The 4 Step Approach in Bowling

In this section of the Bowling Coach, I will break down the bowling four step approach step-by-step, starting with the stance through to the finish position. When studying each position, pay close attention to the feet's movement and relate this to the position of the bowling hand in the arm swing. I have numbered each foot movement to the corresponding hand position.

The Stance: Position 0:0

In position 0:0, your arm moves out forward as your right foot moves out. Remember to move your right foot under the ball.

During the stance, you want your body to be in a relaxed, but sturdy position. Your knees should be bent approximately 15 degrees and the spine should be inclined forward 15 degrees.

Notice the position of the feet (0 position) to the position of the bowling hand (0 position). We will follow this numbering system throughout the approach.

The height you hold the ball depends upon your bowling tempo. The ball should be placed somewhere between waist and chest high toward the right side of the body (left side for left-handers). Your bowling hand should grip the ball from underneath and the opposite hand also should support some of the weight of the ball. Faster bowlers hold the ball lower in their stance than slower bowlers. Find the position that is right for you, somewhere between the chest and thigh level.

When stepping onto the approach you will notice two rows of dots. The dots in the back row is 15 feet from the foul line while the front row is 12 feet away. These dots are useful for measuring your starting position. For beginners, your shoulders should be 90 degrees to the bowling target. Your wrist needs to be fairly firm and straight. Your bowling arm's elbow needs to be kept as close to your hip as possible. Your knees should be bent slightly and feet pointed towards the pins.

Bowling Step 1: Position 1:1

In position 1:1, maintain good posture and balance. At this point, you will have one foot in front of your body and one foot behind your body. During the first step, the right foot steps forward as the right arm pushes the ball out and down toward the right foot simultaneously.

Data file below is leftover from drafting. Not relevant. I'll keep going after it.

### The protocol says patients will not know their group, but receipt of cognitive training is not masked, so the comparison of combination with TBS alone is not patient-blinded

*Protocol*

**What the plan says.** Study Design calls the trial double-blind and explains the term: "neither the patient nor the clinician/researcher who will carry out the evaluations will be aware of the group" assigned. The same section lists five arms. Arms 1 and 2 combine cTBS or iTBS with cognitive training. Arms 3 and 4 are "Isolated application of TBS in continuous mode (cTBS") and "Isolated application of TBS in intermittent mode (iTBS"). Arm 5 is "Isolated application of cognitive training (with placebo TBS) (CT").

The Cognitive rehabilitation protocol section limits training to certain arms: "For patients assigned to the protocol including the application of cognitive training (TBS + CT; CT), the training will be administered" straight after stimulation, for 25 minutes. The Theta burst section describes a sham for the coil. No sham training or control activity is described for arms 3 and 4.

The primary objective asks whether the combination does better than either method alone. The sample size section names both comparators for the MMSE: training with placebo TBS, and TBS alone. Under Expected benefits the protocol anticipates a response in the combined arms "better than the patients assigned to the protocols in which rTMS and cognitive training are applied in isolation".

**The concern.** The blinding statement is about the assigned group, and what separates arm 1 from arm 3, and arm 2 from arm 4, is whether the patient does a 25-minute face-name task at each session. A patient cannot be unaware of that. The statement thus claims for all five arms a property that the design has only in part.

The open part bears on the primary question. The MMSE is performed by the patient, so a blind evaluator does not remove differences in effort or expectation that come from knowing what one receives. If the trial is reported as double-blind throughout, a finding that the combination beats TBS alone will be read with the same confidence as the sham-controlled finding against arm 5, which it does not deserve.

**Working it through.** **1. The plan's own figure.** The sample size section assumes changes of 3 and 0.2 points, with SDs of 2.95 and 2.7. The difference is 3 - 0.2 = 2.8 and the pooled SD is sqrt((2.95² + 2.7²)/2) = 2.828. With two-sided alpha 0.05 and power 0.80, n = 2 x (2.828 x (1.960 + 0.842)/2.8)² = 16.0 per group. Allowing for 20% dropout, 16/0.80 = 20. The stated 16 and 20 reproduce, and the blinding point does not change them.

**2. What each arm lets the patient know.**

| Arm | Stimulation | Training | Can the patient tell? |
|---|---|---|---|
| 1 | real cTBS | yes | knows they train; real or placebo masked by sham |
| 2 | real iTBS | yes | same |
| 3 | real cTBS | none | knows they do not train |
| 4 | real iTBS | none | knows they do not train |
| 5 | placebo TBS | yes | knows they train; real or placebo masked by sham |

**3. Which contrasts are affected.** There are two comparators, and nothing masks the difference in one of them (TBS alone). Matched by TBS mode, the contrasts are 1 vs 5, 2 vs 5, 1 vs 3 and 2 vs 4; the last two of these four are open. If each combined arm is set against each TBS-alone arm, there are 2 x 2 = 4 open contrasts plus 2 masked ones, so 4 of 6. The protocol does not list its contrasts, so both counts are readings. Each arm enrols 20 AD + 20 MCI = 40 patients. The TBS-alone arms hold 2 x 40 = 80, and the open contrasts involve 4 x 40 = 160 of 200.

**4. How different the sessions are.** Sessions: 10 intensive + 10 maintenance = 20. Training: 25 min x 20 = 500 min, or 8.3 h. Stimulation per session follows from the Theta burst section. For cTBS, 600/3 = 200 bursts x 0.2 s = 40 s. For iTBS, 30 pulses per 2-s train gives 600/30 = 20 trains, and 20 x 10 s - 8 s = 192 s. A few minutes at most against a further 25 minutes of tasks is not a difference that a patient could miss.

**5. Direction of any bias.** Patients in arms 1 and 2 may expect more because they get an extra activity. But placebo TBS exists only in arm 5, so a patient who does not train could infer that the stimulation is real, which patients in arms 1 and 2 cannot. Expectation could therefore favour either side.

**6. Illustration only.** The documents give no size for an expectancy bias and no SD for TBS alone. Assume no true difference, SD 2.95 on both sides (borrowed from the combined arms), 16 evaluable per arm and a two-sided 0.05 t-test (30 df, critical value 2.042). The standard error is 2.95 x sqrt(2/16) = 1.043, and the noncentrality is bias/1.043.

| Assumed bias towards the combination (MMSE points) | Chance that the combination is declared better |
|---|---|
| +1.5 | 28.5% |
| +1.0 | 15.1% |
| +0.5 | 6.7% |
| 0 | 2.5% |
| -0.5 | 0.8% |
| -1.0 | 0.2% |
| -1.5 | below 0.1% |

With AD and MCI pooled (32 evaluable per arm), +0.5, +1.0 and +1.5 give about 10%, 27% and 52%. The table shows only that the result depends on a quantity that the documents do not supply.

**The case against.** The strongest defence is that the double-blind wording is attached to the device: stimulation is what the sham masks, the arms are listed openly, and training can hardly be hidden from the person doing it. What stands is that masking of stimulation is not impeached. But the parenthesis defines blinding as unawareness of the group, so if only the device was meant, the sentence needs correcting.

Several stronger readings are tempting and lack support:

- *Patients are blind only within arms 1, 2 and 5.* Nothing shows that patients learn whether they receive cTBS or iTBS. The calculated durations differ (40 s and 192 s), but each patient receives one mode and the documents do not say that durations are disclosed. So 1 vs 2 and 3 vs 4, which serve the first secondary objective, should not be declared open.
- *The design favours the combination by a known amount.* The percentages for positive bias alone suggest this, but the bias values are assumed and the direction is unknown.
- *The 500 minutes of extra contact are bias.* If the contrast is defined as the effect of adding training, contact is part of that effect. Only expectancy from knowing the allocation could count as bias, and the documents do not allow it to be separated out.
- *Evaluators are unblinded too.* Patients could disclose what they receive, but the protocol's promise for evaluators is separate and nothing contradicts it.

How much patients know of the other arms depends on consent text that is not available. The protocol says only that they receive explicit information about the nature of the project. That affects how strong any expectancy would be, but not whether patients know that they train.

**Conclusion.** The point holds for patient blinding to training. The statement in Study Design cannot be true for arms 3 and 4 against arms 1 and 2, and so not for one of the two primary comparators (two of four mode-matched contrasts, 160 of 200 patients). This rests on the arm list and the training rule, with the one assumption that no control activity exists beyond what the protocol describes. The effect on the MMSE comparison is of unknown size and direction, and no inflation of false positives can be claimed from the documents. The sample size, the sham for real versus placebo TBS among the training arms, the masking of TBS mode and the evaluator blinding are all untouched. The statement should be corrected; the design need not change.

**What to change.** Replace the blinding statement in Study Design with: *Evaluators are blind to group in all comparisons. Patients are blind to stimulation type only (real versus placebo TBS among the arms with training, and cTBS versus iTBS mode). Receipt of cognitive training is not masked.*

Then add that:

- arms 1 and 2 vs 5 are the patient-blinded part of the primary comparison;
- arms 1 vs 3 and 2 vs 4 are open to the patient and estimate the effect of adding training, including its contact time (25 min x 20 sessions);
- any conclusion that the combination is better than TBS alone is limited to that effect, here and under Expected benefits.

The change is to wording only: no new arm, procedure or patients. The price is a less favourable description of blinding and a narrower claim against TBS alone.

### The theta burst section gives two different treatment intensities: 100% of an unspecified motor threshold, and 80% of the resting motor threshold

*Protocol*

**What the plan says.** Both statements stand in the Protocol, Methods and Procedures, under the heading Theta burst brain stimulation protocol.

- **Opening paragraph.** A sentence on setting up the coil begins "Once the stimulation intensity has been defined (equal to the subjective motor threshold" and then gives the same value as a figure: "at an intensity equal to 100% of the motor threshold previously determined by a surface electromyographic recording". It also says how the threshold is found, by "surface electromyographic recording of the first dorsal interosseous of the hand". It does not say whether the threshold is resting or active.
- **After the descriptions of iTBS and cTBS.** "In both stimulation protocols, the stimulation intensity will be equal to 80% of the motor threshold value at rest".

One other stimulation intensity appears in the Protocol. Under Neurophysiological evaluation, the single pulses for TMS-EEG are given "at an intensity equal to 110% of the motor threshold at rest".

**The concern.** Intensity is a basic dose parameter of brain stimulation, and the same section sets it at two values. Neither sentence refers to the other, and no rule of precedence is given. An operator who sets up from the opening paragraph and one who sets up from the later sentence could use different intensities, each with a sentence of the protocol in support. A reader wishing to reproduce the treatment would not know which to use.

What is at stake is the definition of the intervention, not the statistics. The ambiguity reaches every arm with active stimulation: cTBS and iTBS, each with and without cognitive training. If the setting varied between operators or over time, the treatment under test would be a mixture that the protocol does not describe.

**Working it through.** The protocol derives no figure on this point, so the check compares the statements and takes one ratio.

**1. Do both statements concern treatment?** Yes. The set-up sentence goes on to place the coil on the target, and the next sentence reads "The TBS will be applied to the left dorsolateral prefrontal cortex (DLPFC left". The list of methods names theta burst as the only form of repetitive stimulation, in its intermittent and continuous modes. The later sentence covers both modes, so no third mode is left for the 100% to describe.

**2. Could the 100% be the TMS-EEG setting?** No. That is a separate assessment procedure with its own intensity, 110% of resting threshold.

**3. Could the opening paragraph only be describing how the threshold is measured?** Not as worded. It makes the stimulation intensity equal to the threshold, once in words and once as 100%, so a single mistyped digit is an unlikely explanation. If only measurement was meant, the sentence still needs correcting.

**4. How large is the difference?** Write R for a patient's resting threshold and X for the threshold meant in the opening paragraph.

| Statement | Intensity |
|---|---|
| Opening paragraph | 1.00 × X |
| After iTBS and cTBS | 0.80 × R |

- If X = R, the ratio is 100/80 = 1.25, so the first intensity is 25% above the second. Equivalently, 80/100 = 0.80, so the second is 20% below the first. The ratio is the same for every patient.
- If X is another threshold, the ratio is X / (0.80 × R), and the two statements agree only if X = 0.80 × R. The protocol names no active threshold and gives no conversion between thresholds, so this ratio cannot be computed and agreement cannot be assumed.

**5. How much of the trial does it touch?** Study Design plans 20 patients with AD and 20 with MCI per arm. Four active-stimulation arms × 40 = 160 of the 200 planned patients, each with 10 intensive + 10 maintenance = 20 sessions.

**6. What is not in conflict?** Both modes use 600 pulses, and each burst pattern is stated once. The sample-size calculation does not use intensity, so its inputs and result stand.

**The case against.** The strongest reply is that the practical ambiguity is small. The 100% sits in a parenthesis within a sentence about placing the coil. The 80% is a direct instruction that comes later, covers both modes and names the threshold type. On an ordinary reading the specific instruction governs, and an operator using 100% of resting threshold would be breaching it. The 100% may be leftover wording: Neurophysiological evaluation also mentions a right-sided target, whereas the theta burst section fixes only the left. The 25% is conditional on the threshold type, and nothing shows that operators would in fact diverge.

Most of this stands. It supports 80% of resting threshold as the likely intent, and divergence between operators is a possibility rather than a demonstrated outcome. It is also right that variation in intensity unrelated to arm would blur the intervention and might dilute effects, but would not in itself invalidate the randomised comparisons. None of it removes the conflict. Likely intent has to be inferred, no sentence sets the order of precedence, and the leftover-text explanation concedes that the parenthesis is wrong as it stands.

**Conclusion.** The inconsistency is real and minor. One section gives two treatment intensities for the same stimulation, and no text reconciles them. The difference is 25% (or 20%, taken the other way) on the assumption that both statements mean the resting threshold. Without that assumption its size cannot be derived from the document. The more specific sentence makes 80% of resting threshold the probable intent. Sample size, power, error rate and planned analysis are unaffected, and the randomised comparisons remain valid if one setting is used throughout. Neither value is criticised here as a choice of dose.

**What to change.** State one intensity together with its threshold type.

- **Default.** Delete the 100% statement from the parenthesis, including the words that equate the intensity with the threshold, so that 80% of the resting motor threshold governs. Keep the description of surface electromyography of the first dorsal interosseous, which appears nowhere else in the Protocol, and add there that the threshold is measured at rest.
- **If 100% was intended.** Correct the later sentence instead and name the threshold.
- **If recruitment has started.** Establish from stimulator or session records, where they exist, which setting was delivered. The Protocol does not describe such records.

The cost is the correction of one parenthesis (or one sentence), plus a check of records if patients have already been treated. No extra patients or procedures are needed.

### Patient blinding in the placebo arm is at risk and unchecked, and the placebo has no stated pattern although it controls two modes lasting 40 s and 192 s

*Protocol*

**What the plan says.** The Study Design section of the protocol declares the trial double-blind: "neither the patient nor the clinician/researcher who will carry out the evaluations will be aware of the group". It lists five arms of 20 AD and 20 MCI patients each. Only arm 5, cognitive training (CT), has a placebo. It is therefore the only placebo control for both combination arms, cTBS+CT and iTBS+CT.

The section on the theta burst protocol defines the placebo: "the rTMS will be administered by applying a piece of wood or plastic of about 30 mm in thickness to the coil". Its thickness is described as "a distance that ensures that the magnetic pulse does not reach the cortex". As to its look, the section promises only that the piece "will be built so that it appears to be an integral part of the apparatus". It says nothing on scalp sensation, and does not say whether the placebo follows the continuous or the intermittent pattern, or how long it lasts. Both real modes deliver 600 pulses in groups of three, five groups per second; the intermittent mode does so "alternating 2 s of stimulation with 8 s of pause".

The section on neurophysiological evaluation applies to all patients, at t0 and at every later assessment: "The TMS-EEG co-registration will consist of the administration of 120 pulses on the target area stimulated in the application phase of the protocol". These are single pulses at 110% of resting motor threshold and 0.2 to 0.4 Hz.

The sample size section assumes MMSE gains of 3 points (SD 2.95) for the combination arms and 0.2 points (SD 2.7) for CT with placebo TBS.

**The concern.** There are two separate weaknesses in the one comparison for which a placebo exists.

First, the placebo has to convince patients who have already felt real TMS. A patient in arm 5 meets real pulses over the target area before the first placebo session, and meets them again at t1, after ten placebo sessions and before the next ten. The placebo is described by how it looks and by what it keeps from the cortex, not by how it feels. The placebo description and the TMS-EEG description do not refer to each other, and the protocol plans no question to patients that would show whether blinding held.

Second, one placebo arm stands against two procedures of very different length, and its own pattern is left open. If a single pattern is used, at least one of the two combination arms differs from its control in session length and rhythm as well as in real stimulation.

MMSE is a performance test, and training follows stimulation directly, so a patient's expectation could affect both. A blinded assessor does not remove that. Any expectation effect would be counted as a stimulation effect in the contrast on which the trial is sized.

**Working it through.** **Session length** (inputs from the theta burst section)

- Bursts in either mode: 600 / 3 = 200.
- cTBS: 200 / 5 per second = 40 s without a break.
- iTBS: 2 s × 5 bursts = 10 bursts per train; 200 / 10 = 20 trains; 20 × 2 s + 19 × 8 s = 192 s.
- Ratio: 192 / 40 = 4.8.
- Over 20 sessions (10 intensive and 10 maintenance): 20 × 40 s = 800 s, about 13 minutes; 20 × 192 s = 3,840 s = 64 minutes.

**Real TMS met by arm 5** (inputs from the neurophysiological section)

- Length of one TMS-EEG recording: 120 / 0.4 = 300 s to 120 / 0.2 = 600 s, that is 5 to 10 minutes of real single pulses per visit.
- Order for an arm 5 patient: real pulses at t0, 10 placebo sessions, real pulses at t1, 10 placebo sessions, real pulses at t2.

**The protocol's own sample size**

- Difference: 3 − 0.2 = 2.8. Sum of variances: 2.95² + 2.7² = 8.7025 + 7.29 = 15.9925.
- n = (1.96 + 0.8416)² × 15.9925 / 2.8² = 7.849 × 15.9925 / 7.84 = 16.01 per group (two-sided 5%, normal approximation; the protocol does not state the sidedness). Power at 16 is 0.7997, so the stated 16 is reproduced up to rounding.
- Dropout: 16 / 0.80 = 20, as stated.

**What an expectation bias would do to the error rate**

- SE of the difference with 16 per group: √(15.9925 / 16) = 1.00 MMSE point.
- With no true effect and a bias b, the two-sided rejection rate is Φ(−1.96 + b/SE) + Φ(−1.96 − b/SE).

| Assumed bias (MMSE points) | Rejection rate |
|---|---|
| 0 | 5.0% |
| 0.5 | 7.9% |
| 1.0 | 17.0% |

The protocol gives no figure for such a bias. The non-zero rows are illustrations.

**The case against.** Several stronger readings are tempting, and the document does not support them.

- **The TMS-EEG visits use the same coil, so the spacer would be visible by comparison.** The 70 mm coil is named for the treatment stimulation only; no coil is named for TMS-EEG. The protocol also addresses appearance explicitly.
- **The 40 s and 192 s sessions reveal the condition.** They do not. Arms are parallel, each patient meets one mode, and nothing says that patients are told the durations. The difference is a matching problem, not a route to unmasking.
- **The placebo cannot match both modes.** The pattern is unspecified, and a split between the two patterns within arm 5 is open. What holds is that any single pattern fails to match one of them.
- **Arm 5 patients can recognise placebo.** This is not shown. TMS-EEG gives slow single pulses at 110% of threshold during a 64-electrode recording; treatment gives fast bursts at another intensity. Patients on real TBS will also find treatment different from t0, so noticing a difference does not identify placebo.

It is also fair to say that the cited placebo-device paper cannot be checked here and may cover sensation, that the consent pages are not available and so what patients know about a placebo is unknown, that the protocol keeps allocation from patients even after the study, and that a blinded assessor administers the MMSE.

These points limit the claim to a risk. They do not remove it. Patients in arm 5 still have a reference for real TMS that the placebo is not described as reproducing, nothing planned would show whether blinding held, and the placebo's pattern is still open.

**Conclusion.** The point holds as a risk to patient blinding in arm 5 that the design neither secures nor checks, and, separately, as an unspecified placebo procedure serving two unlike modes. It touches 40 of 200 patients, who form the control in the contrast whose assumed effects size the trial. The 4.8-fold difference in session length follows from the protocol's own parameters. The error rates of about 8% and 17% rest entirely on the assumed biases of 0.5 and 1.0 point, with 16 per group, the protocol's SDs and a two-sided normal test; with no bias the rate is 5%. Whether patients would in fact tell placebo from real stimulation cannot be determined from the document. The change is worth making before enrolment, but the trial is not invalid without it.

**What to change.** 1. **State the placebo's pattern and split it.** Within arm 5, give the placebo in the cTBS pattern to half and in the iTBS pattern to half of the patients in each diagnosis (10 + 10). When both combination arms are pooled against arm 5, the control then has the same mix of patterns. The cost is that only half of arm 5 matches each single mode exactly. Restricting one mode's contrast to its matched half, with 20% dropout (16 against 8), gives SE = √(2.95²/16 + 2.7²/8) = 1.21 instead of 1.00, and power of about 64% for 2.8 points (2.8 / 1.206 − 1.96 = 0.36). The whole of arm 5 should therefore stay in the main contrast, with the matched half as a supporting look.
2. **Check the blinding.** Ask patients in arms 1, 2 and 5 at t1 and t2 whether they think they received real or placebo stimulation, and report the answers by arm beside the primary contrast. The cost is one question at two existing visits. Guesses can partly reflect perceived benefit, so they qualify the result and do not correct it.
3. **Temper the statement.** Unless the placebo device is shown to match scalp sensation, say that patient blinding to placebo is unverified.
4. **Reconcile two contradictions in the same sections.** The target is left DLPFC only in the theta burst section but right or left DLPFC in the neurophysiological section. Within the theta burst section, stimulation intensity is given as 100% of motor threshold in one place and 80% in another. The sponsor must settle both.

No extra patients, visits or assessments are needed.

At the end of the first step, the ball should be poised above the right foot. The left hand should continue to help support the ball throughout this step.

Note: If you bowl left-handed, move your left foot forward as the left hand pushes the ball out toward the lane and over the foot.


Bowling Step 2: Position 2:2


In position 2:2, when your hand is beside your right knee, go with the swing and move your left foot forward. Your arm comes down towards your ankle. Release the bowling ball at your ankle and your arm should go up towards the ceiling. This is called lift. Your arm swing should be a half circle. Follow through after the foul line to complete the half circle. During the second step, the left foot moves forward as the ball arcs down. The right hand should leave the ball at the beginning of the step. At the end of the second step, the ball should end up beside the left calf.

Bowling Step 3: Position 3:3


In position 3:3, the bowling ball goes up into the backswing and third step while still maintaining posture. Your arm is at the top of the swing and the left leg is back.

During the third step, the right foot moves forward as the ball arcs back to the highest point of the arm swing. This should be about shoulder height.


Bowling Step 4: Position 4:4

In position 4:4, you go with the slide and follow-through. After the fourth step, you should continue through the release and follow-through without hesitation. As the ball starts down during the fourth step, your right foot should slide sideways in back of the left leg. Simultaneously, you should “sit down” or lower your hips slightly and position your weight slightly back so you end up in a comfortable sitting position with the lower body and the spine tilted 15 degree forward.

If you can count the 4 steps, you can get good timing and become a really good bowler.

You want to avoid early timing and late timing. Early timing is where the ball gets to the foul line way before your foot. Late timing occurs when your foot gets there before your swing. You may want to record yourself bowling and see whether you have good timing. Some people prefer the 5 step approach where they get a little baby step with their left foot to help them get started and get their body in motion, but ball does not move.

Make sure you do not slide over the foul line during the fourth step. If you slide over the foul line during competition (and release the ball), you receive no points for the shot.

The Finish Position

In the finish position, your leg should be planted in front of the knee and should be bent further, at approximately a 45 degree angle. The spine, however, remains at a 15 degree angle forward. From the side view, you want to keep your nose, knee, and foot all in line with each other. When you slide to the line, you want to have a straight line with the nose, knee and toe. This way, you will generate a lot of power. From the back view, you want your right leg over, right arm up, and left arm out for balance. There should be a straight line from your head right down through the body and to the slide foot. You should also have a diagonal line across the body with the right leg over, and the right arm up for good balance.